One of my favorite parts of my office was all of the old posters!

While my primary task was to conduct in person interviews for my Needs Based Assessment, my supervisor also ensured that I got out into the field for some much-needed exploring. This included kayaking through the mangroves in the John Pennekamp State Park!

During my free weekend, I also got to explore special places throughout the keys, such as the Turtle Hospital in Marathon, FL. They do incredible work for rehabilitating, and in most cases releasing, sea turtles that have been impacted by boat strikes, marine debris, and water pollution.

On the last day of my trip, I attended the Sanctuary Advisory Council’s July meeting, which consisted of the announcing of the proposed policy framework: Restoration Blueprint. This was an invaluable experience for me, because it showed what real stakeholder engagement looks like and just how much of a process/timeline developing policy frameworks entail. I was truly grateful for the experience and how much my supervisor insisted I observe the process.


Hey everyone! Can’t believe it’s already the end of August! That means we’re getting close to time for the UN General Assembly. Most fellows are wrapping up their internships, but I will be staying on this campaign through the duration of the fall, until we introduce the proposal. So what have I been up to this month? My teammate Samia Shell and I have been busy conducting interviews with Pacific youth to start a blog series on why we need an Advisory Opinion on climate, and how climate change is impacting way of life in the Pacific. The blog series is in tandem with the social media campaign we are launching! You can read up on our first interview with Kabweea Itintaake, a Fellow with the Alliance of Small Island States (AOSIS) and States Attorney at the Office of the Attorney General in Kiribati, on our blog site. You can also read my piece on the 2022 Peace Palace Conference in June that focused on the intersection of climate and international law. I’ve also been working on a few internal projects for the campaign and have been excited to have the opportunity to dive into legal work.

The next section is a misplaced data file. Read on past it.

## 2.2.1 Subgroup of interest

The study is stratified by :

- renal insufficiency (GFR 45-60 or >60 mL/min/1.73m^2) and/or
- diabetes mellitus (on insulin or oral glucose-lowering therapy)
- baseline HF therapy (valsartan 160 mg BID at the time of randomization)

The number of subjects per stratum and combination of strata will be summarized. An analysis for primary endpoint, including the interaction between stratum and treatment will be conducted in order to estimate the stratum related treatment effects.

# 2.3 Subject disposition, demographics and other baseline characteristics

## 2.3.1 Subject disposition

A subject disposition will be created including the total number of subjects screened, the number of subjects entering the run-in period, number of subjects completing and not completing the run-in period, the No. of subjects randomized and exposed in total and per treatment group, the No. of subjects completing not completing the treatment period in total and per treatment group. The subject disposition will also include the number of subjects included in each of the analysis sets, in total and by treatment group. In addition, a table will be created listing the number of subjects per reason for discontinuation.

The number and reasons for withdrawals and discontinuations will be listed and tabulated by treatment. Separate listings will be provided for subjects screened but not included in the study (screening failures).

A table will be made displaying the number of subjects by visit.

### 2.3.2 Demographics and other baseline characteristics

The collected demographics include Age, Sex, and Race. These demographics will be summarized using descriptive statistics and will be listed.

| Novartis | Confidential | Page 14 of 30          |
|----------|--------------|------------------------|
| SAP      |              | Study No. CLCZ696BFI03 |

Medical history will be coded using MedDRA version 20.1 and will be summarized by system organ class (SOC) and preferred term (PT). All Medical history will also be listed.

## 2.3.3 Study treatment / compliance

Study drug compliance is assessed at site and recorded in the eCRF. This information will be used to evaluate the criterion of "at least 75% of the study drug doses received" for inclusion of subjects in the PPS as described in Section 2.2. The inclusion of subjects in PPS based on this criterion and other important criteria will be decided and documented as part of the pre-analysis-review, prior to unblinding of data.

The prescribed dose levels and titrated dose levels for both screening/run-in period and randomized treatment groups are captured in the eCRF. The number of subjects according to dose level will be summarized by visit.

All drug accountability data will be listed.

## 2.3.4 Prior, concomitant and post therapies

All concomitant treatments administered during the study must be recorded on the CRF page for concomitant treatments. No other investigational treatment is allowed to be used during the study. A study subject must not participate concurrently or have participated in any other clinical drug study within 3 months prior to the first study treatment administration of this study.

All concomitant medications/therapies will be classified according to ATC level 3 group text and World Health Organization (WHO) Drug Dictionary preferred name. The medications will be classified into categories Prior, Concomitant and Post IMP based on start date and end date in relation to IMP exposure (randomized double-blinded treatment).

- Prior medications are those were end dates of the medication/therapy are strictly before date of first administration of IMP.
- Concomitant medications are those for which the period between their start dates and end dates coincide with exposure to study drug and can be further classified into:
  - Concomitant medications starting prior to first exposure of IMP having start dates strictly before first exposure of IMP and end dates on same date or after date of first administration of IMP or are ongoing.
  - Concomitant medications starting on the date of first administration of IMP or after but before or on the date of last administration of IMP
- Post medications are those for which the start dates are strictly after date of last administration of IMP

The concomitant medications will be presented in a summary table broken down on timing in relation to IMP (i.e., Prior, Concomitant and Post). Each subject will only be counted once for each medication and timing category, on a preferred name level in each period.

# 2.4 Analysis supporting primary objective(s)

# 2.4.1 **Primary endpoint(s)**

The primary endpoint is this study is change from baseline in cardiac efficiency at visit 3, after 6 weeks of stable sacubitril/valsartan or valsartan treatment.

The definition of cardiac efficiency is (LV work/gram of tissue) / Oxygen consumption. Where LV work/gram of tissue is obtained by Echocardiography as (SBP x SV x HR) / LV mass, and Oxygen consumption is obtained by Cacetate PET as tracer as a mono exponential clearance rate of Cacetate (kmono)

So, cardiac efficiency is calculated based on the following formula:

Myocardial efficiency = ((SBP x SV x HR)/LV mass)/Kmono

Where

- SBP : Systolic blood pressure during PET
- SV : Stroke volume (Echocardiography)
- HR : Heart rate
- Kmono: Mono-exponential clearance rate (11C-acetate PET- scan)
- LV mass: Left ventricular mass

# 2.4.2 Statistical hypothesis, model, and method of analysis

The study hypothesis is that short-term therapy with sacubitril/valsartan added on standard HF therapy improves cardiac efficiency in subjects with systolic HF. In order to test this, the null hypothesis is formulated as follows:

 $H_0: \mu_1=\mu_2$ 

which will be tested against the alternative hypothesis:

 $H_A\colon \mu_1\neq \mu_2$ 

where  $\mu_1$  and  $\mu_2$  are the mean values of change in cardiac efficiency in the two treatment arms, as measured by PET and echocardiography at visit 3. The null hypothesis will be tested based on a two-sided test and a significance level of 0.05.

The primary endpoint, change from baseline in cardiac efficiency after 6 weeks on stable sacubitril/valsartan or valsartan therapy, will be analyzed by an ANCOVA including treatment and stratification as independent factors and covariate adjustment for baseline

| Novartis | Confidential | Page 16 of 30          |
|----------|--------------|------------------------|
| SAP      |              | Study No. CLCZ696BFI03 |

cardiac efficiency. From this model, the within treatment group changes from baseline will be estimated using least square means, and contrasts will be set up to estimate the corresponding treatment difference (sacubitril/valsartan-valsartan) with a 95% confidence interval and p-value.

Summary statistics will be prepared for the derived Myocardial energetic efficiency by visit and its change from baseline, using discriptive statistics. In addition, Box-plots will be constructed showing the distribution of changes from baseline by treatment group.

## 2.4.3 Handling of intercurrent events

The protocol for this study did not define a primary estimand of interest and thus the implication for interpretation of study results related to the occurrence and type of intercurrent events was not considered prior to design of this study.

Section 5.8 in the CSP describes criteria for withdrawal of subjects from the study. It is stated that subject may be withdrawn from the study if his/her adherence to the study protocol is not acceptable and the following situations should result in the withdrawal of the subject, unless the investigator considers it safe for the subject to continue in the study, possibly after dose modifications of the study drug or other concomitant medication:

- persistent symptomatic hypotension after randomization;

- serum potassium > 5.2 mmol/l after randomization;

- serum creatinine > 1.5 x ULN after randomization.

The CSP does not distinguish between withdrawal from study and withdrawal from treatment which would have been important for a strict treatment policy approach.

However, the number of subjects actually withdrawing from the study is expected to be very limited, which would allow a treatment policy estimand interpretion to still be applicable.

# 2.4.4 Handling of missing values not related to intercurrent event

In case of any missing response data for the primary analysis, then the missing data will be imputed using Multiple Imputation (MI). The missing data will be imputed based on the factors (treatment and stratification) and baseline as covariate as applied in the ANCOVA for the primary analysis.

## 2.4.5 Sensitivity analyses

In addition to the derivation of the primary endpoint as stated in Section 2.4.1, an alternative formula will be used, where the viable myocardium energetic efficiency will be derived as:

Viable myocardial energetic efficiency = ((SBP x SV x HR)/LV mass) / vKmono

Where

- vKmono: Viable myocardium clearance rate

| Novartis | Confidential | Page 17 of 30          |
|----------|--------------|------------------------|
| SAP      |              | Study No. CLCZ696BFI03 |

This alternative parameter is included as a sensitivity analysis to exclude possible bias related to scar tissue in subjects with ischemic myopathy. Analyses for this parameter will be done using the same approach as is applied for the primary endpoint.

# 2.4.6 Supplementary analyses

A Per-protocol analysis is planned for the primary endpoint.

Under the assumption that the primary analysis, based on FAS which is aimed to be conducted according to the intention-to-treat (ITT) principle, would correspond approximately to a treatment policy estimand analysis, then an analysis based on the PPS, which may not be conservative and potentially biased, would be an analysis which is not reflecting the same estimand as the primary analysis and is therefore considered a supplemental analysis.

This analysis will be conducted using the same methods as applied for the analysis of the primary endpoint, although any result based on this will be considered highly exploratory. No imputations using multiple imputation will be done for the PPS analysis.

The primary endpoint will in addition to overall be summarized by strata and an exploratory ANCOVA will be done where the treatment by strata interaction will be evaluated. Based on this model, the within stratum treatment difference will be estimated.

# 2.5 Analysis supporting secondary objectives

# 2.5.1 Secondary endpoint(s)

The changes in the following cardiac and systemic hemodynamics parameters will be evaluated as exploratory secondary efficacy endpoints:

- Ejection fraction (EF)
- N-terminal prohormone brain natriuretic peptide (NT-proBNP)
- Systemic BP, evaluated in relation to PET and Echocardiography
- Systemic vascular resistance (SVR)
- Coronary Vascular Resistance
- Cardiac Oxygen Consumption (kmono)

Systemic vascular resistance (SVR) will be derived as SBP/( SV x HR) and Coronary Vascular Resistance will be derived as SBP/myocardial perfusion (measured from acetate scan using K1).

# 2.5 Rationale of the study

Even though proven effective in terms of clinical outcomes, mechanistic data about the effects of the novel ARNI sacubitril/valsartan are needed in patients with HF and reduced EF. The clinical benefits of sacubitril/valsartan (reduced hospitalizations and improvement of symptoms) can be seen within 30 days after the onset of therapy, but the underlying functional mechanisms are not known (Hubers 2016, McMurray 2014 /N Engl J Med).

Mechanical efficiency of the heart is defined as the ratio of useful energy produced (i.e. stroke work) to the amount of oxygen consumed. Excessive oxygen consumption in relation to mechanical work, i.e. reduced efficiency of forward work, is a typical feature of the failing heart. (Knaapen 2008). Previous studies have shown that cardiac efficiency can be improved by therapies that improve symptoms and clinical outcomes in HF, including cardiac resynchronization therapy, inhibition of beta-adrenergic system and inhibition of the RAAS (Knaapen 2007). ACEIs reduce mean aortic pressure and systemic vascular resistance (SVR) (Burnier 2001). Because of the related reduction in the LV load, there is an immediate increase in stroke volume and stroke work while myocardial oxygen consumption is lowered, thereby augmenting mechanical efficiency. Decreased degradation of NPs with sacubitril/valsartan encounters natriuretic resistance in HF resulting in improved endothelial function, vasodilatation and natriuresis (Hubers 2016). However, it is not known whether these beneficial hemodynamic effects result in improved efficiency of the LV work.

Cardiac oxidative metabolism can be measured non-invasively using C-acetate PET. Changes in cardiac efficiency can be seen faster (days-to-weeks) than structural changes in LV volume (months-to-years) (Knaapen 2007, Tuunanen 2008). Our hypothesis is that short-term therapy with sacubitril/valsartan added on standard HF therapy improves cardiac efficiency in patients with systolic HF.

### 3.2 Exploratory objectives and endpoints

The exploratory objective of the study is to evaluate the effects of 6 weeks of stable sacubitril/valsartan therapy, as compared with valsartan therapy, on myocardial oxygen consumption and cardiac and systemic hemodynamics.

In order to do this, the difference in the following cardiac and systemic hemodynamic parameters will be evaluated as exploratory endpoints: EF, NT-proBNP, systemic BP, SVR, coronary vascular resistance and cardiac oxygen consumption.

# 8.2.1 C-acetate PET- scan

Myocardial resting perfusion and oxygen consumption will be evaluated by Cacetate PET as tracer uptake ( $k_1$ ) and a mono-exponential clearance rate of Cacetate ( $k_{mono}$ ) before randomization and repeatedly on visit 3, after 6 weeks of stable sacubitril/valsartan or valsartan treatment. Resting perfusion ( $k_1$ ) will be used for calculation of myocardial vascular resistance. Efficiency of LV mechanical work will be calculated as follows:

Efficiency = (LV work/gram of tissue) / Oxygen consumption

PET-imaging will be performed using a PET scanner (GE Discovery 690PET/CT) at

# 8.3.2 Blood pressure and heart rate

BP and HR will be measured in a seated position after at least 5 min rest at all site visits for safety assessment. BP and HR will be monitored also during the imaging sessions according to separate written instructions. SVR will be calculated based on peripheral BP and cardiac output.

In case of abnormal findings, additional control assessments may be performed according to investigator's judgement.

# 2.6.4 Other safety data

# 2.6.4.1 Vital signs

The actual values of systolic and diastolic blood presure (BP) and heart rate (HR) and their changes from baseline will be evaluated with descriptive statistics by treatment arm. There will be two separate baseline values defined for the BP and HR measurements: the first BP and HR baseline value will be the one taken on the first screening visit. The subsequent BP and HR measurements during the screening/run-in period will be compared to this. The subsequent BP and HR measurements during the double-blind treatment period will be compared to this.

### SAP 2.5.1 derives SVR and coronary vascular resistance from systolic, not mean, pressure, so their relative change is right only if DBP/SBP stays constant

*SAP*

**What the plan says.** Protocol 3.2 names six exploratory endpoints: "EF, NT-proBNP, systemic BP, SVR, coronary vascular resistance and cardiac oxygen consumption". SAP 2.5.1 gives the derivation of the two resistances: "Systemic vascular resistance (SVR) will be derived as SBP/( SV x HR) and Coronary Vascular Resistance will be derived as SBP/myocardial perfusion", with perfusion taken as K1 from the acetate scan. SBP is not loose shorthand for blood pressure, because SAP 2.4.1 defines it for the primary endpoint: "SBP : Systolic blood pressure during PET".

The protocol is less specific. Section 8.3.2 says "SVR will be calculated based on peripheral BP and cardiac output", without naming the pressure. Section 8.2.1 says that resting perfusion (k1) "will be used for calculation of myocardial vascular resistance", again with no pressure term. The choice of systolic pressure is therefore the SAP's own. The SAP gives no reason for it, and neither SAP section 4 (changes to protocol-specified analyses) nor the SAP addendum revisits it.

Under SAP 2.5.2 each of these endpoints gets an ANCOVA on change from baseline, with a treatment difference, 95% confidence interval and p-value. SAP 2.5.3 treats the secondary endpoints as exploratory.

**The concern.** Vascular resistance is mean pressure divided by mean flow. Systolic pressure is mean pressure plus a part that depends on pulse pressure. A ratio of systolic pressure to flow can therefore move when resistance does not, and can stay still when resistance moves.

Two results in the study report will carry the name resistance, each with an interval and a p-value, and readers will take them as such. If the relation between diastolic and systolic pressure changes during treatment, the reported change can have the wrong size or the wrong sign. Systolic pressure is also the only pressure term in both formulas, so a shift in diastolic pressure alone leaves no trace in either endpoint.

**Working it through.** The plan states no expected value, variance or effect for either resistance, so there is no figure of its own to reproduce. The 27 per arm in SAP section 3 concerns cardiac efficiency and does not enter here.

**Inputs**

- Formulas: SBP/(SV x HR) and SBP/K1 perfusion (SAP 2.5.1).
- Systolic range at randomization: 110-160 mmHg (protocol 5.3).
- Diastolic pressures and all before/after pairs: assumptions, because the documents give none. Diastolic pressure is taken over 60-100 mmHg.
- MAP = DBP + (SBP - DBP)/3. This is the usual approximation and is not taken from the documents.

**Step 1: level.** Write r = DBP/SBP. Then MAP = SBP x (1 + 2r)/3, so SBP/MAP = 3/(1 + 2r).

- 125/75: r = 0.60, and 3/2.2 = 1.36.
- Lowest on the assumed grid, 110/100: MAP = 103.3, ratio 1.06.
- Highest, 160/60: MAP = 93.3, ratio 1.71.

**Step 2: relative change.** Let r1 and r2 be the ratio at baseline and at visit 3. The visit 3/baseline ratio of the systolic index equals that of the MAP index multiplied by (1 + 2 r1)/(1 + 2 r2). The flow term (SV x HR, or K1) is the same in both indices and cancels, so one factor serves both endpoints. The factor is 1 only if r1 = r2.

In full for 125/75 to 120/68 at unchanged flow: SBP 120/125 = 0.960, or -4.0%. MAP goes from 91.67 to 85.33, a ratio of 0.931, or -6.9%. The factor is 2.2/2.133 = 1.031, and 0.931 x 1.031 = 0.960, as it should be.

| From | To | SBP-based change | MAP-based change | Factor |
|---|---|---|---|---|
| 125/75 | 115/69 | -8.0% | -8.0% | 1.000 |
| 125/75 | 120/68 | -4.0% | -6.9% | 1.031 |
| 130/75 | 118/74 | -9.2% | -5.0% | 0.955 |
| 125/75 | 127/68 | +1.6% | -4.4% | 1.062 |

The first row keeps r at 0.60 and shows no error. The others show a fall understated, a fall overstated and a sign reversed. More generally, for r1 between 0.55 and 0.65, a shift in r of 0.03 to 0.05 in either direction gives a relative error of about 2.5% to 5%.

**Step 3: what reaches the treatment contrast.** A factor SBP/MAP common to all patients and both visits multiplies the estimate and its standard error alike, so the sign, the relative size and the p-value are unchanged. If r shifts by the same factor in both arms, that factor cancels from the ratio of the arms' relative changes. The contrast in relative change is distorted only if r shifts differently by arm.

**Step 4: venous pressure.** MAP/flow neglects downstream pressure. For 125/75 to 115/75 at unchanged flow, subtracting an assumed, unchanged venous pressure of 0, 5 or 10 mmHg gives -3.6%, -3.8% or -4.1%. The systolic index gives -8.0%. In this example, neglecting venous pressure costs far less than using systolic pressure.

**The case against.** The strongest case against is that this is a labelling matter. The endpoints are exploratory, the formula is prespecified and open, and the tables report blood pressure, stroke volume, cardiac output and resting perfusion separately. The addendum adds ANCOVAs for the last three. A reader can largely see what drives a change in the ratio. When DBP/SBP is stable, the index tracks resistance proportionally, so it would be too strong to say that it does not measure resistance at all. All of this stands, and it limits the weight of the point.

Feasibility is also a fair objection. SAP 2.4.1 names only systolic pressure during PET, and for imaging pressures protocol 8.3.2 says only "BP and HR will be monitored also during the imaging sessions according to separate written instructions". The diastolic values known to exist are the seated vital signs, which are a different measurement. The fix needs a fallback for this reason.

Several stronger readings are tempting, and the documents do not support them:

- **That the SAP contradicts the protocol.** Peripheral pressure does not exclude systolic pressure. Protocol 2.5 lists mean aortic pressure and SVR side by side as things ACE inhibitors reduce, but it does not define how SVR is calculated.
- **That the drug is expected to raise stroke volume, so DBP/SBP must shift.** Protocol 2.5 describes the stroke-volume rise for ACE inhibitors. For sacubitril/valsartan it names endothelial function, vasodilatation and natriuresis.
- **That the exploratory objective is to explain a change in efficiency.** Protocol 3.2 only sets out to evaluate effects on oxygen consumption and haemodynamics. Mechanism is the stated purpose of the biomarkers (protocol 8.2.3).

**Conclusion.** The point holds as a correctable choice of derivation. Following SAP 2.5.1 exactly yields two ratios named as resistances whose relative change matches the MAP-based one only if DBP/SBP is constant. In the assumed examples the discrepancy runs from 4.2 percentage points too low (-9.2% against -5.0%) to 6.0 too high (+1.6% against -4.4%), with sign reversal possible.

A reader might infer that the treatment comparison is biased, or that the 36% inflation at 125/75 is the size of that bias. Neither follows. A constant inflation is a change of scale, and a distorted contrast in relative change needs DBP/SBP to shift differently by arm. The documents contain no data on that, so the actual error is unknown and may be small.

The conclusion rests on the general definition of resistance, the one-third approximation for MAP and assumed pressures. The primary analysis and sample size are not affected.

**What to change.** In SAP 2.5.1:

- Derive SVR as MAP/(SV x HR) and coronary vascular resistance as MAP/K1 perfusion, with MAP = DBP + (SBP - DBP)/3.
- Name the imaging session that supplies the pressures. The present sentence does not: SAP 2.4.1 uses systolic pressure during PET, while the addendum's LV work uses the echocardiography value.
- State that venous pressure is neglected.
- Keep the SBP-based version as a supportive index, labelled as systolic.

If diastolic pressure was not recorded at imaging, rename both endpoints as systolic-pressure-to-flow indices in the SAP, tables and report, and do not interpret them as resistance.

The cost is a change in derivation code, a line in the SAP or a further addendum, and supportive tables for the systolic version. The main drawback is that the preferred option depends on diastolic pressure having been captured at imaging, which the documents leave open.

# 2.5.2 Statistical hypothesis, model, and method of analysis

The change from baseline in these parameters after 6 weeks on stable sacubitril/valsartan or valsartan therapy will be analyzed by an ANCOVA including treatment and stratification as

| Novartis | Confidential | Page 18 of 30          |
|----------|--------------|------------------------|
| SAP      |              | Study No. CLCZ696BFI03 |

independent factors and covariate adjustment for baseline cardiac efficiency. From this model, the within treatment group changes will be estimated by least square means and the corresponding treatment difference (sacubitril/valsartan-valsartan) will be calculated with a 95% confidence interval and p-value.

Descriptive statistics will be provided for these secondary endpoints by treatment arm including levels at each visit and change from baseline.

My team has been wonderful to work with, and I’m excited to continue this project! It’s easy to get lost in the academics of climate, but having the opportunity to sit down with Pacific youth and listen to the very real issues communities around the world are facing has been a humbling experience. Most of us chose to pursue International Environmental Policy because we want to make a difference for communities around the world, so it’s always important to keep those communities and people in the forefront of your mind. We will be hosting a conference similar to the one at the Peace Palace in New York this fall, so I look forward to helping organize that. I’ll leave you all with this picture of the sunrise during one of my early morning meetings – the only downside to working on EST from here in Monterey!

Sunrise from my bedroom window! The view makes remote working much easier.

Hope you all have a happy rest of your summer!

Surfing For Change